We are visiting the Singel for an evening on Urban Nature! The ‘Urban Nature’ exhibition at the Singel, curated by three Brussels-based firms – 1010 architecture urbanism, Fallow and grue. – zooms in on the intertwining of naturally evolving processes in urban planning tasks. These three small Brussels offices are anything but small in their ambitions for including the “wild” natural processes, green and blue networks with the human, economic and urban in their projects. At different scales, they seek to intertwine the polyphonic and demanding context of the human city with a sensitivity to urban nature in a broad sense. The three design firms present a project from their own work, and revisit it from the insights gained during their research for the exhibition. Their perspectives on and open curiosity about what urban nature really is is an open invitation to the designer to look at the field with new eyes.
This vision is linked to that of renowned British urban planner and urban ecologist Matthew Gandy, who conducts extensive research on urban nature, publishing a large scale research in Berlin on the topic in 2022, Natura Urbana. Here, he links different perspectives from feminist, post-colonial and post-humanist theories with perspectives within urban ecology. He lets artists, activists, residents and scientists, among others, speak about what “urban nature” can be. He celebrates a multi-voiced urban nature, which he sees as at least equal to classical “wild” landscapes.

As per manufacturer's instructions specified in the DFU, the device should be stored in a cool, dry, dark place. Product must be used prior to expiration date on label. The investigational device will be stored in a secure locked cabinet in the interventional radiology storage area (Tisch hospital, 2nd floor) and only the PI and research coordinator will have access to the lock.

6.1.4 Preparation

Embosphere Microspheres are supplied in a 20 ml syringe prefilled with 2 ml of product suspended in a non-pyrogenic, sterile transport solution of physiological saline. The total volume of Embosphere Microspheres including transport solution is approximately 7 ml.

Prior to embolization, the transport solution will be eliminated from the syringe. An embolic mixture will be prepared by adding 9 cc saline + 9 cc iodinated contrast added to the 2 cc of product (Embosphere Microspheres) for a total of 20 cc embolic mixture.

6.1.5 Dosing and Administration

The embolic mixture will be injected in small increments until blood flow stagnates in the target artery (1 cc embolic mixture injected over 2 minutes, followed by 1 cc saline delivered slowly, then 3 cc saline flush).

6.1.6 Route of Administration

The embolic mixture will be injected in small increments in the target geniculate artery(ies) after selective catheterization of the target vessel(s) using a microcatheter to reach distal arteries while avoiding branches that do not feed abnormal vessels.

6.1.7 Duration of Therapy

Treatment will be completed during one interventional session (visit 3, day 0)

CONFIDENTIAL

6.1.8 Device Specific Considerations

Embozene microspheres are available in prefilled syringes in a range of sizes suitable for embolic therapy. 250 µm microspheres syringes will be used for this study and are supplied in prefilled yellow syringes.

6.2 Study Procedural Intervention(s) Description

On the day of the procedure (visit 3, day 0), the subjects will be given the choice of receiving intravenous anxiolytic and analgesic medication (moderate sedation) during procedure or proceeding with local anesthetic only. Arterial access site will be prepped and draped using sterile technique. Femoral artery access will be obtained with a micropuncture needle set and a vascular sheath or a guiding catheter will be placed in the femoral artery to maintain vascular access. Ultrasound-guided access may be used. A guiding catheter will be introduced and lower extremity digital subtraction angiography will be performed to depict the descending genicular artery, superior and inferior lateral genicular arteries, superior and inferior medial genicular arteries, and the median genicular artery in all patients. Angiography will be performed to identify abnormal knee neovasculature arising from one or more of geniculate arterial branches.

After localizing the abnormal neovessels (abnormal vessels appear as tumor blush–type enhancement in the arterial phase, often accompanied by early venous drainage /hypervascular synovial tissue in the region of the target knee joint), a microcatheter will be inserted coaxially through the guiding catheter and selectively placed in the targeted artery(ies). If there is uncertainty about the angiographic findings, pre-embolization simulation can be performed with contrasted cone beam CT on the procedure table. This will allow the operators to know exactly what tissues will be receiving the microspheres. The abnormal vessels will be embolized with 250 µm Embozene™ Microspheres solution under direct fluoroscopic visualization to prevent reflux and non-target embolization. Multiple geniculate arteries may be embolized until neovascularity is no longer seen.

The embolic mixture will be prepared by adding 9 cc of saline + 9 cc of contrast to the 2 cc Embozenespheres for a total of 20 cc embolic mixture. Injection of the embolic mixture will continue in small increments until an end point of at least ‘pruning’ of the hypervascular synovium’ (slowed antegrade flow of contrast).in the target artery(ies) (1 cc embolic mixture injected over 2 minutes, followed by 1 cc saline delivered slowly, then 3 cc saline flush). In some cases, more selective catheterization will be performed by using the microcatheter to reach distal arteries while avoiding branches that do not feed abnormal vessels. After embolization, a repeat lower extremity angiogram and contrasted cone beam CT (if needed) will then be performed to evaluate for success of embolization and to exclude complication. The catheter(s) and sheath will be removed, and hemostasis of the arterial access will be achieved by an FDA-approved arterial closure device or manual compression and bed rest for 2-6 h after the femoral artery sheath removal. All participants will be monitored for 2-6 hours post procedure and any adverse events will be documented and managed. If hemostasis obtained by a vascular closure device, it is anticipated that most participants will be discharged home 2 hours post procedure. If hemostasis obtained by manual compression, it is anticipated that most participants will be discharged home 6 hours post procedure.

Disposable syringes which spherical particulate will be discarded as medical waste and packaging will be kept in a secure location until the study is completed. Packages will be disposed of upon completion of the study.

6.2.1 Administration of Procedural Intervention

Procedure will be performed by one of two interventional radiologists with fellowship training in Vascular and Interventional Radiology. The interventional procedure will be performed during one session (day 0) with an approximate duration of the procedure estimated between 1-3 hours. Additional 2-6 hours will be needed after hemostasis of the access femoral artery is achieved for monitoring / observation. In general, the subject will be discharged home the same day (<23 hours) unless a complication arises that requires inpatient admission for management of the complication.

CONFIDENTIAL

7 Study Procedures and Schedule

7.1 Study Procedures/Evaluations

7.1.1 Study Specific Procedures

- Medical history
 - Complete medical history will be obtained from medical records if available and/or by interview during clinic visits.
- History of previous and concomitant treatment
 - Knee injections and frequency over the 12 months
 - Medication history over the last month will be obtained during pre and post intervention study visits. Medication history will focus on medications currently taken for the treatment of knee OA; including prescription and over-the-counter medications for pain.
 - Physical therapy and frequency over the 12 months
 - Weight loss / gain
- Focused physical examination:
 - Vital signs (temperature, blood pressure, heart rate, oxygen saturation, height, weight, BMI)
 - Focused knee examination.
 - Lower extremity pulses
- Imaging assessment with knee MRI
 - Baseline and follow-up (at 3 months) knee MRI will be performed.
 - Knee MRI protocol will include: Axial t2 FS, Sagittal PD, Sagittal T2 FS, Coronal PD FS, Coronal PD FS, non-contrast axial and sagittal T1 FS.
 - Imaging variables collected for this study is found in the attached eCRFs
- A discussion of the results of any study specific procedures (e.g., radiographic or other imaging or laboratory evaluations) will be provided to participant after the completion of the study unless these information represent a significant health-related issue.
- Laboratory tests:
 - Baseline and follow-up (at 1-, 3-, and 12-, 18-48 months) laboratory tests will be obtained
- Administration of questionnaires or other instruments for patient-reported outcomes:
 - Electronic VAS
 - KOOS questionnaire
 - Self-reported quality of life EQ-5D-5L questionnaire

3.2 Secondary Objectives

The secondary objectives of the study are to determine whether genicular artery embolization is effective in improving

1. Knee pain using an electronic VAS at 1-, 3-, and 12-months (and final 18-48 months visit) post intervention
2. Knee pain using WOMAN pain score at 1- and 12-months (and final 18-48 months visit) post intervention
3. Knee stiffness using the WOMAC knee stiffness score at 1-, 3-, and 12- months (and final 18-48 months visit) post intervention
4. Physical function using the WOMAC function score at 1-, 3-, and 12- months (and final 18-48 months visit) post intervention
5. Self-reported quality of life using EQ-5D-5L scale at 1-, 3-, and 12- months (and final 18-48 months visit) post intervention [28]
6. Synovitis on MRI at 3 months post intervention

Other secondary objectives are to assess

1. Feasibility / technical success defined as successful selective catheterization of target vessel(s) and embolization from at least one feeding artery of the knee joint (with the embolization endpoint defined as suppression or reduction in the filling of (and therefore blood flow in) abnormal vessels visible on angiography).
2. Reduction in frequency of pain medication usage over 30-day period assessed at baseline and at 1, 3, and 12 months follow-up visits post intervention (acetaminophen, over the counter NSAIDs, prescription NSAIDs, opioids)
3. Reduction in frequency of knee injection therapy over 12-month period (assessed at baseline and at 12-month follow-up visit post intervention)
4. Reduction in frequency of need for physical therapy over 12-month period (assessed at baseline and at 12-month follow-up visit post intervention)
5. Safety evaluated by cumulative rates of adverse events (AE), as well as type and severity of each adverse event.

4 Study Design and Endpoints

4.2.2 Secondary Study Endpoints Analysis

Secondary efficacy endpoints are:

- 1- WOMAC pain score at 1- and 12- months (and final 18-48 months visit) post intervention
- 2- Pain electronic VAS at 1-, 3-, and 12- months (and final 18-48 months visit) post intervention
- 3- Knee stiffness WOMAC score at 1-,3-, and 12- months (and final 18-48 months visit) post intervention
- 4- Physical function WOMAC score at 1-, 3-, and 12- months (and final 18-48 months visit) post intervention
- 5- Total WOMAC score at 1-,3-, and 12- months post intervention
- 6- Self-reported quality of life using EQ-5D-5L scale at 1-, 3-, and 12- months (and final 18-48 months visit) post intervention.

The focus on evolving urban landscapes, the stratification of the botanical cities we live in, and the knowledge that our future depends on cooperation and coexistence with the other living beings around us can be a guide to reflection on our current building methods and development models.
It is extra special to be able to host this evening in the Singel, where the great movements of the Antwerp Ring Road, historic urban development and twentieth-century extensions have created a landscape of residual greenery, new wildernesses and human-less edges.
… is a design firm for architecture and urbanism: our work unmistakably stems from the rich background and history of these branches of knowledge. In practice, we often look beyond the current boundaries of these disciplines out of an ambition to contribute to a holistic urban experience.
… views its environment with an inclusive eye. We are open to the multitude of voices that populate our cities, including the often unheard cries of the physical environment (water, soil, energy and matter); the drivers of our future.
… as practitioners with one foot in academia, we adopt a research-based attitude with great curiosity, always abreast of the latest developments in the field.
The work of 1010 is the result of an ongoing creative process: rooted in the places we design, engaged with users and residents, aware of the aspect of time as the main ingredient of the spatial project – time for minds to mature, momentum, time for something to grow and build. (text website)
Fallow is a young and versatile agency, based in Brussels, focusing on spatial and socio-ecological challenges with a multifaceted interest in the open field of architecture, landscape and urbanism.